BBC BLOGS - Jim Spence
« Previous | Main | Next »

Should Dundee's neighbours merge?

Post categories:

Jim Spence | 20:07 UK time, Tuesday, 10 November 2009

Is there an argument for the merger of Dundee's two clubs?

With Dundee United and Dundee riding high in their respective leagues, the future looks bright for both, but could it be even rosier if the two city rivals combined their resources?

It was a Kilmarnock fan who asked me the question recently in a spirit of openness and mischief-making. His other suggestion was that Auchinleck Talbot should join with Ayr United to create a Super League junior club.

Nevertheless, the issue is worth examining, because it's one that's often seen by those outside the city as a cure for some of the ills that afflict the two Dundee outfits.

There are pros and cons to the debate.

The key question, and it's one that could be asked of a whole host of Scottish neighbouring clubs, is this: is there substantially more to be gained than lost by a merger of two historic rivals, each with their own rich history and tradition.

Let's deal with the 'potential' upsides first. In theory, the crowds of the two clubs would be aggregated. United's average crowd at this early stage of the season is around 7,700, while Dundee have been pulling in over 5,000 at Dens Park.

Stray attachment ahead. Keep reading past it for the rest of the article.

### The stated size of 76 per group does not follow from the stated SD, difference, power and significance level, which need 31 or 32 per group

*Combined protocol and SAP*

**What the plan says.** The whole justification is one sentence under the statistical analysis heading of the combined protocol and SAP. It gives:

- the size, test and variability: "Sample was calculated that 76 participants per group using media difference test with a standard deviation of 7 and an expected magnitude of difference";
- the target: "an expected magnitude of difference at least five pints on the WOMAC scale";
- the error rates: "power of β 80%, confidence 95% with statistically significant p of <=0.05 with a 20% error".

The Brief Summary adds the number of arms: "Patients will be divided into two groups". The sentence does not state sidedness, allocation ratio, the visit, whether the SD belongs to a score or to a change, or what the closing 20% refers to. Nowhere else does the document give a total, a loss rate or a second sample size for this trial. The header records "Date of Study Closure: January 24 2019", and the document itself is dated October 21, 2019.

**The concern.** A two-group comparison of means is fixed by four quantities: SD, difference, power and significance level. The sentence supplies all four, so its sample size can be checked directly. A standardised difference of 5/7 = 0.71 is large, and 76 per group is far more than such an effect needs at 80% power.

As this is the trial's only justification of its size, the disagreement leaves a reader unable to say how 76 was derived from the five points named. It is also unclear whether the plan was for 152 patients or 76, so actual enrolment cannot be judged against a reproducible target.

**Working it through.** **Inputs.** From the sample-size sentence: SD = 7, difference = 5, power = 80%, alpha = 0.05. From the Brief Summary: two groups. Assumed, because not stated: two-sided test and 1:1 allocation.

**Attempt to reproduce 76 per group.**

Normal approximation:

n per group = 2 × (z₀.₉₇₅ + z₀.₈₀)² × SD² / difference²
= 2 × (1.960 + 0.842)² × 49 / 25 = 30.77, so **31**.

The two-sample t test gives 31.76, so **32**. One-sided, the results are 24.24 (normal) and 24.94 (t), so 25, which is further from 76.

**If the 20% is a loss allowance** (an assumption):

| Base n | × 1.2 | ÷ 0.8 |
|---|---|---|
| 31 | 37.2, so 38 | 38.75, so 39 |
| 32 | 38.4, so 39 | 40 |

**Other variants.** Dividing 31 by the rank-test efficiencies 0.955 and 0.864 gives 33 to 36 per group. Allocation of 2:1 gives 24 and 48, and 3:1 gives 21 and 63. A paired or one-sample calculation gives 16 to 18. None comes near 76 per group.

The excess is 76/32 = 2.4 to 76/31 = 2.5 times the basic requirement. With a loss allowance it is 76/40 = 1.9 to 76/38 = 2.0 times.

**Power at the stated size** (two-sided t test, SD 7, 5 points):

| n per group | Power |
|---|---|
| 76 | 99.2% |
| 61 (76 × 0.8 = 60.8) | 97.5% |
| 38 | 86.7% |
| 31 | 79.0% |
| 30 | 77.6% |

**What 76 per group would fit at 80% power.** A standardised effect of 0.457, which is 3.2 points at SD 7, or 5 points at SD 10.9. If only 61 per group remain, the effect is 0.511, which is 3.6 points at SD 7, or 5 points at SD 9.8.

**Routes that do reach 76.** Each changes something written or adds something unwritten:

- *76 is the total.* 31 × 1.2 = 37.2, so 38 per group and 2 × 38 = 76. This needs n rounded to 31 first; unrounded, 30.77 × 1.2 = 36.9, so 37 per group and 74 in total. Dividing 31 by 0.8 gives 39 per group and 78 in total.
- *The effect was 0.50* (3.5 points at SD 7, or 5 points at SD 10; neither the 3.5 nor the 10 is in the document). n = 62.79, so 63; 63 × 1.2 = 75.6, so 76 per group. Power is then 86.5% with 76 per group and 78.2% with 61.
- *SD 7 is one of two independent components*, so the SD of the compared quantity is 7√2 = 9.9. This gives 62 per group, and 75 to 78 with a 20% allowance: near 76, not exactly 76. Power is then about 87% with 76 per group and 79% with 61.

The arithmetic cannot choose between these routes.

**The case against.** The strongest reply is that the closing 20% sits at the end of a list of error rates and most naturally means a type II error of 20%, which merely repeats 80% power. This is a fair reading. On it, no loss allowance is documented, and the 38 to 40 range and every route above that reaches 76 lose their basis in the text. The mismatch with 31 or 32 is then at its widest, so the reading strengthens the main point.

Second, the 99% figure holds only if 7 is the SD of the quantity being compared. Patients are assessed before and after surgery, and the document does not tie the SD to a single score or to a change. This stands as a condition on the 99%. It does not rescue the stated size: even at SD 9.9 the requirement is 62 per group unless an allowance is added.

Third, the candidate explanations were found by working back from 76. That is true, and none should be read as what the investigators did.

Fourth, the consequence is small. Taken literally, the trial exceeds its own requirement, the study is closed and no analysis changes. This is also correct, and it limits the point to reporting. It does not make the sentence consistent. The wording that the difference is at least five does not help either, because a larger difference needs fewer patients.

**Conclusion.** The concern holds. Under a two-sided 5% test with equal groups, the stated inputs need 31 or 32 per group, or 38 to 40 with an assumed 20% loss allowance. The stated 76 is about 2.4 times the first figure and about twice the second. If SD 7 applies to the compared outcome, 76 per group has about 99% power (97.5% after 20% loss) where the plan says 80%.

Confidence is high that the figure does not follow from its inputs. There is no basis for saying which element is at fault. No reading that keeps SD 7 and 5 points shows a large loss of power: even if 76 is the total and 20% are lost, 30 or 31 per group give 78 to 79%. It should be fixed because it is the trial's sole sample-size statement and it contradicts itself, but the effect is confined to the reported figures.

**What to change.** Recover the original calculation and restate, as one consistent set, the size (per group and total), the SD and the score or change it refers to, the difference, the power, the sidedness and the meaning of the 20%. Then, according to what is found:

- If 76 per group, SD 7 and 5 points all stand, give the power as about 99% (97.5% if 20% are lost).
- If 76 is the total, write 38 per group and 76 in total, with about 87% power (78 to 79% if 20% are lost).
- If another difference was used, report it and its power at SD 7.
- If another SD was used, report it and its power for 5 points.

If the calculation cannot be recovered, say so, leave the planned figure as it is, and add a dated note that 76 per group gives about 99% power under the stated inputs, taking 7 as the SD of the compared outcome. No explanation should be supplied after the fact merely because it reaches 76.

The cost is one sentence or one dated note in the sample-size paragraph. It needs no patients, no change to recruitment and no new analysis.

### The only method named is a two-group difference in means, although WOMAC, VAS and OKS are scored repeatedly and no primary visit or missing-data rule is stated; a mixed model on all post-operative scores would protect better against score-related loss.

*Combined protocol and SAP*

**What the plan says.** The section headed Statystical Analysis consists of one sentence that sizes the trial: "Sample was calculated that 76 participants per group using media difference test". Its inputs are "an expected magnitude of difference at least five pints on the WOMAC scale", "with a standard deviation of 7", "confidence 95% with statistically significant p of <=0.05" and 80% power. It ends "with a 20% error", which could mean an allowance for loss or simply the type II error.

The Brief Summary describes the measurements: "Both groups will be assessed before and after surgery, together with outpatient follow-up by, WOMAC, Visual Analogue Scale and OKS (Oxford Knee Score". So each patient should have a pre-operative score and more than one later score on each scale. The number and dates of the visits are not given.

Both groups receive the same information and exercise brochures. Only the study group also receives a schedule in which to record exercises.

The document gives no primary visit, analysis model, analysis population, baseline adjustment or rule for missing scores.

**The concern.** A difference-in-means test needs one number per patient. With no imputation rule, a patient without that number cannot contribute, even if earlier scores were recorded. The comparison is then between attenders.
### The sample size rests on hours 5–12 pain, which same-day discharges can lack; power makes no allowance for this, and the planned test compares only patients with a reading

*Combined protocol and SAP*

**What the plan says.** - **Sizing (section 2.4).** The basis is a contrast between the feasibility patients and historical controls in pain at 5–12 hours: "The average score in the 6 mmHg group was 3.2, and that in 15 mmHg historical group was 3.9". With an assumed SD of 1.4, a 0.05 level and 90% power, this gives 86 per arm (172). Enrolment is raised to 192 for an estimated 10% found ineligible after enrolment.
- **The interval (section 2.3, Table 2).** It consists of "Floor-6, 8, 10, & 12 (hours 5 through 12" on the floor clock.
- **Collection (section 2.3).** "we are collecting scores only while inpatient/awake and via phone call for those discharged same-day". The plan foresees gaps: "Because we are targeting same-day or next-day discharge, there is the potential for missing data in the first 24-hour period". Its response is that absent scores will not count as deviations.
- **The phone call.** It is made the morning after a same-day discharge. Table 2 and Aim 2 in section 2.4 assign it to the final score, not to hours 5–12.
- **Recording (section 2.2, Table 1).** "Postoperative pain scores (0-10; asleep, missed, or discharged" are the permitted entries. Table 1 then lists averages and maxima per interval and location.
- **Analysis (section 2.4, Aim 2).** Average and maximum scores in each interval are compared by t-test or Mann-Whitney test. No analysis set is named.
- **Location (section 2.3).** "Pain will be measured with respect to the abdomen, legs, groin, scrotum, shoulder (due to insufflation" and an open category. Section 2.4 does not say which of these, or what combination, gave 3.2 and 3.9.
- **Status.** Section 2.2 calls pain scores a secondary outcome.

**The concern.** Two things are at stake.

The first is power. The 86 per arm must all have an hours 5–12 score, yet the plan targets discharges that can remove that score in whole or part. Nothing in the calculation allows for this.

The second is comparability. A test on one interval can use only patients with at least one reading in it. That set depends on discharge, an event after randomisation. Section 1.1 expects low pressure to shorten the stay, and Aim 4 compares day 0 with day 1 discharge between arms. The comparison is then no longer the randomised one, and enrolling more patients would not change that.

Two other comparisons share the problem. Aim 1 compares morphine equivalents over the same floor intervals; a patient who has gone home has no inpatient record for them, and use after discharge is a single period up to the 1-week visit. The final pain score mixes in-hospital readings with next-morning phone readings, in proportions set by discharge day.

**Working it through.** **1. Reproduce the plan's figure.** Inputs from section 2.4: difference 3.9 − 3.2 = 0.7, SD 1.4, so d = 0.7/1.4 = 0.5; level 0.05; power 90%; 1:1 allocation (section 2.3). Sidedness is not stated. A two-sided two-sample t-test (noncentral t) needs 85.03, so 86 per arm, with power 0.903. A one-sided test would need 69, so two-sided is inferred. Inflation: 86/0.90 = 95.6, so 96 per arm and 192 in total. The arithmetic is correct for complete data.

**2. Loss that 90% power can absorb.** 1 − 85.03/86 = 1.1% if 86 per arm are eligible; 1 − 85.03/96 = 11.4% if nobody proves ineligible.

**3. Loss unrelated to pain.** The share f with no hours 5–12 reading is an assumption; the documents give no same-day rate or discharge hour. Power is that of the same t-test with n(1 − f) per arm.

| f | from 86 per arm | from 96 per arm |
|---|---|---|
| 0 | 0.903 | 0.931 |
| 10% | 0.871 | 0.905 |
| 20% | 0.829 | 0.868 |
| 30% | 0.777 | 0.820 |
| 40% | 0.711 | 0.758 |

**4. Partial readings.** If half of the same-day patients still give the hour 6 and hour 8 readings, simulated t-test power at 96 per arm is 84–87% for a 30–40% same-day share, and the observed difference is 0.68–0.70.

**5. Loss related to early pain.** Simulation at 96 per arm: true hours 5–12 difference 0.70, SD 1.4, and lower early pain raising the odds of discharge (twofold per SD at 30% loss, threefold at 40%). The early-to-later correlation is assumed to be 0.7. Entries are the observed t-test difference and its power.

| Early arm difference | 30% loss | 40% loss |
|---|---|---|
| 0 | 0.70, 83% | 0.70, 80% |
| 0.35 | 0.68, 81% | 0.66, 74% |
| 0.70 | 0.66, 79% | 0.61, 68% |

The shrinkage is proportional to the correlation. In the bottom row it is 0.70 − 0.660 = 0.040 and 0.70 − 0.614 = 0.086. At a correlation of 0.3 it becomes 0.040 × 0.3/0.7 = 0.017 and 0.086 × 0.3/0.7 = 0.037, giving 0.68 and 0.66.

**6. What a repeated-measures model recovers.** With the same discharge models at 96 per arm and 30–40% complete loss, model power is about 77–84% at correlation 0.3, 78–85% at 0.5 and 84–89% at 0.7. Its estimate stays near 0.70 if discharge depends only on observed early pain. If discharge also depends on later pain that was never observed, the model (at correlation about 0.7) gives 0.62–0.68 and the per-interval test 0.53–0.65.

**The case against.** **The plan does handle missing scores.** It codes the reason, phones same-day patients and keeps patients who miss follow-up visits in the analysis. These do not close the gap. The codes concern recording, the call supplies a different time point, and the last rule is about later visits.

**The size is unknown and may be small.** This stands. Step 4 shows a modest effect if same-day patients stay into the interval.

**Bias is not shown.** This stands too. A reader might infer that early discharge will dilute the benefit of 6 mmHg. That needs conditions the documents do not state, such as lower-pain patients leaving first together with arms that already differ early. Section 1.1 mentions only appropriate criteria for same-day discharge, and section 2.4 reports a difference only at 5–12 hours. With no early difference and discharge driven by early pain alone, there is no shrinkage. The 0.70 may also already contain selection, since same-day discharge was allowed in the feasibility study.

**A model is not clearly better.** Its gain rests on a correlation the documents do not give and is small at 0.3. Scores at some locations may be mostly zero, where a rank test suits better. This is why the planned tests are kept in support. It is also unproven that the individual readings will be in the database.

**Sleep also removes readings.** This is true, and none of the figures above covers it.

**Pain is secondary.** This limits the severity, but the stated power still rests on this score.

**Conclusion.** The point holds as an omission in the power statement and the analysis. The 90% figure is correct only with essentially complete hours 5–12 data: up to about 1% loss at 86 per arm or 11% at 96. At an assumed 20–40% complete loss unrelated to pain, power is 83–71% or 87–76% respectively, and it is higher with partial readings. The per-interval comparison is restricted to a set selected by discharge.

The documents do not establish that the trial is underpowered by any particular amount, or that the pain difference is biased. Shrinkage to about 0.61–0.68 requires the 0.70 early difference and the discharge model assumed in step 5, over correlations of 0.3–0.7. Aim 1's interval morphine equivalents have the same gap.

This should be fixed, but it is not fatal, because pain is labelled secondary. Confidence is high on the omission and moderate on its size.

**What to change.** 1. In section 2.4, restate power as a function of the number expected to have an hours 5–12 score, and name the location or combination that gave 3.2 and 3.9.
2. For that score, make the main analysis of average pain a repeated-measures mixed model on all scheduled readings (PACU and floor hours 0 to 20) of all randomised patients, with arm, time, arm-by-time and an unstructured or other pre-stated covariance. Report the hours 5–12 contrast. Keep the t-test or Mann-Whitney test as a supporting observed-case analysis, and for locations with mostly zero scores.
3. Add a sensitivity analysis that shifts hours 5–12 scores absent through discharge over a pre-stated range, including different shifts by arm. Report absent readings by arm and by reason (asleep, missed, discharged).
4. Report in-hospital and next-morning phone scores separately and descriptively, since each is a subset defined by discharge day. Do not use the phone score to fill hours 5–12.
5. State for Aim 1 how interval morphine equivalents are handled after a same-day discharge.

In theory then, a joint city side could attract crowds of around 12,000 to 13,000 for home games. A highly successful side could probably add another couple of thousand to that figure, thereby matching anyone outside of the Old Firm at the turnstiles.

A shared stadium would reduce current outlay and maximise revenue - and one team would require just one training facility.


Meantime, advertisers and sponsors might be more inclined to back a joint city side, while the city council, which in the past has been reluctant to back one side for fear of offending the other, could find ways to lend support without any accusations of favouritism.

Add to that other economies of scale in terms of a shared merchandising outlet, one set of catering facilities, ticketing arrangements, etc, and the pros appear to mount.

However, football isn't rational. Economics are one thing, passion and tradition are another and they take no account of what might or might not make good business sense.